Both of these artists proposals were scored well for addressing the goals and themes of the competition but were not as well received as the by the public. They were therefore not scored 
as highly as the previous two proposals.

Lesia Mokrycke and Jeff Mann 
Both of these artists proposed bold visions that reflected very well one aspect of the goal or a theme of the competition. They were therefore scored highly for artistic excellence. They were 
not as well received during public consultation and were therefore scored lower in regards to the competition themes and consultation than the other proposals. 

The jury

  • Brian Goodman - Stinson Resident 
  • Erika Morton - Stinson Community Association 
  • Jocelyn McKeown - Arts Professional/Stinson Resident 
  • Karen Logan - City of Hamilton Arts Advisory Commission 
  • Linda Quest - Stinson Resident (partial attendance) 
  • Ralph Meiers - Stinson Community Association 
  • Tor Lukasik-Foss - Artist, author and former Hamilton public art competition winner 

Public Consultation took place from April 1 through April 25, 2014 via the City of Hamilton website and at Central Memorial Recreation Center.

750 people provided their preferred selection as follows:

  • 39% for The Gateway (Artist: Bruno Capolongo)
  • 32% for Bryce Huffman
  • 12% for Kathleen O’Hagan
  • 10% for Daniel Seagrave
  • 5% for Lesia Mokrycke
  • 1% for Jeff Mann
  • 1% for None

Review the Public Consultation Comments (PDF, 187 KB)

Call for artists

The Call for Artists closed on March 7, 2014. The City of Hamilton received 33 submissions and would like to thank the artists who made proposals to this competition.

Focus group

A focus group was held on February 13, 2013 to help define the qualities, characteristics, and stories of Carter Park and the Stinson Neighbourhood that should be the subject of the public art mural in the park.

February 13, 2013 from 7 to 8:30 pm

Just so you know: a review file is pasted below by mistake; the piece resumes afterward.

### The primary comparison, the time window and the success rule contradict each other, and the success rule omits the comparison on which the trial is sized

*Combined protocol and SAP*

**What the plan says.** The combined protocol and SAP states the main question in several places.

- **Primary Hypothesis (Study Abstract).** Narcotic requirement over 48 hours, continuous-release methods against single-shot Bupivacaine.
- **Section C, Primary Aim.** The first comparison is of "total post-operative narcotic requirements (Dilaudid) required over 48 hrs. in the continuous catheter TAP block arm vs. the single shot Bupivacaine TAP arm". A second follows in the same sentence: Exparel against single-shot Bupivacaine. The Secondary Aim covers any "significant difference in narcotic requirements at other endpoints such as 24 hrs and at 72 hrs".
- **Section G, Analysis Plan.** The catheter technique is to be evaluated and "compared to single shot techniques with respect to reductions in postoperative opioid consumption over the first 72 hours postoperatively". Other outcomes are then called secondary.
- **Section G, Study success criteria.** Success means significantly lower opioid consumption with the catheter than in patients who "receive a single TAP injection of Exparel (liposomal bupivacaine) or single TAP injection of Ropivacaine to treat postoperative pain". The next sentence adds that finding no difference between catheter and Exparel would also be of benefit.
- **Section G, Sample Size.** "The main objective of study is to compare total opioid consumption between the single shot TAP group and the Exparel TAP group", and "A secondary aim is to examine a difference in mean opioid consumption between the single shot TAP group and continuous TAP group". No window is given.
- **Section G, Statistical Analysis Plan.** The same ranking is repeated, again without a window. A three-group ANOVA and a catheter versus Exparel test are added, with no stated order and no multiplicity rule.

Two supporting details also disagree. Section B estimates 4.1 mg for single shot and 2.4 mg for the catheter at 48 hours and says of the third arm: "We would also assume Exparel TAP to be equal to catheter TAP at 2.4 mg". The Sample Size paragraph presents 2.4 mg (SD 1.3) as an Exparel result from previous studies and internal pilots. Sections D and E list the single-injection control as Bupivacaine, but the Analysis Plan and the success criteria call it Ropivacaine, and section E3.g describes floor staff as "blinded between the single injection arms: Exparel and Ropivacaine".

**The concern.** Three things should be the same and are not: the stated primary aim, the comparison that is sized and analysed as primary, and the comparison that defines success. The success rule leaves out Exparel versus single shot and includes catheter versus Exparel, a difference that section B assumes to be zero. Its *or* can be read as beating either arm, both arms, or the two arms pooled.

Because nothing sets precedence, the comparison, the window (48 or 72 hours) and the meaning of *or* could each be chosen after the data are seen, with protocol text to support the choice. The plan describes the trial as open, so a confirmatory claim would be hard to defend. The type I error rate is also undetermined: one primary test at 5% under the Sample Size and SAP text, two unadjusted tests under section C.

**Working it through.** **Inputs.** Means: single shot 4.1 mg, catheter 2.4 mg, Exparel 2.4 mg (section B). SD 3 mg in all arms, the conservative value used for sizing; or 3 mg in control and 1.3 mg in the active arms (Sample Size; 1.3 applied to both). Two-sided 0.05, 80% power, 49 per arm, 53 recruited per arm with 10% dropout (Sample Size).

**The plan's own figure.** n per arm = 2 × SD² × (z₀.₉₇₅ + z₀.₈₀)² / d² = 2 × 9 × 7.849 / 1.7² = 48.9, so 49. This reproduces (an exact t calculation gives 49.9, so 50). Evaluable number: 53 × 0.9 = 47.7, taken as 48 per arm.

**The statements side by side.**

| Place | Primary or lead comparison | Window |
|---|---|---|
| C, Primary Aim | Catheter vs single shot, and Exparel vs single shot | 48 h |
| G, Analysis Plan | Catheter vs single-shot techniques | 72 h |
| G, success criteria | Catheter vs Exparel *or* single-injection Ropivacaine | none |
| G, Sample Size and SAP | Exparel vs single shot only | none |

Central Memorial Recreation Centre

Attendees

  • Brian Goodman - Stinson Resident 
  • Katherine Dymkowski - Stinson Resident 
  • Ralph Meiers - Stinson Resident 
  • Erika Morton - Stinson Resident 
  • Ken Coit - Facilitator City of Hamilton, Art in Public Places Coordinator 

Regrets:

  • Linda Quest
  • Lucio Barcaroli

Background

Ken Coit made a short presentation outlining the City’s public art process and examples of goals and themes presented to artists for other public art competitions. 

Discussion

The following question was presented to the group: 
What are the qualities, characteristics and stories of Carter Park and the Stinson Neighbourhood that you think should be the subject of a public art mural in the Park?

The following comments were provided in relation to the overall neighbourhood:

  • Stinson has a rich history as represented by the large amount of beautiful and significant Victorian architecture throughout the neighbourhood. 
  • Stinson is a diverse neighbourhood both economically and culturally 
  • The neighbourhood is transforming and looking toward the future 
  • Stinson is a welcoming inclusive neighbourhood 

The following comments were made in relationship to the park:

  • Should be appealing to youth and should encourage play in the park. (A community youth art project is already being planned to paint the building in the park) 
  • The Claremont access does not contribute to the quality of the park and is seen as physically dividing the neighbourhood. Any art work should minimize its’ impact on the park. 
  • The park has a beautiful character due to the mature trees 
  • The proposed location of the mural on the Claremont access abutment wall is a very prominent location in the neighbourhood that can act as a gateway to the neighbourhood. 

Priorities

After discussion it was generally agreed that the following would be included as direction and information for the artists in the Call for Artists document. 

1. A short history of the neighbourhood and the park itself, including the fact the it was originally a site with houses, the adjacent Central Collegiate Institute fire, the construction of the Claremont Access and the story behind the park’s name 

2. That the proposed art work should be vibrant and welcoming as well as provide a sense of space and depth to help minimize the negative effects of the large concrete structure of the Claremont Access on the park. 

3. The subject of the mural should be reflective of an aspect of one or more of the following themes: 

  • The rich history of the park and Stinson Neighbourhood 
  • The natural character of the park 
  • A sense of a community in transition through gathering, youth and recreation.

Contact us

Ken Coit - Program Manager Public Art and Projects
Tourism & Culture Division, City of Hamilton
28 James Street North
Phone: 905-546-2424 ext. 6281
Email: ken.coit@hamilton.ca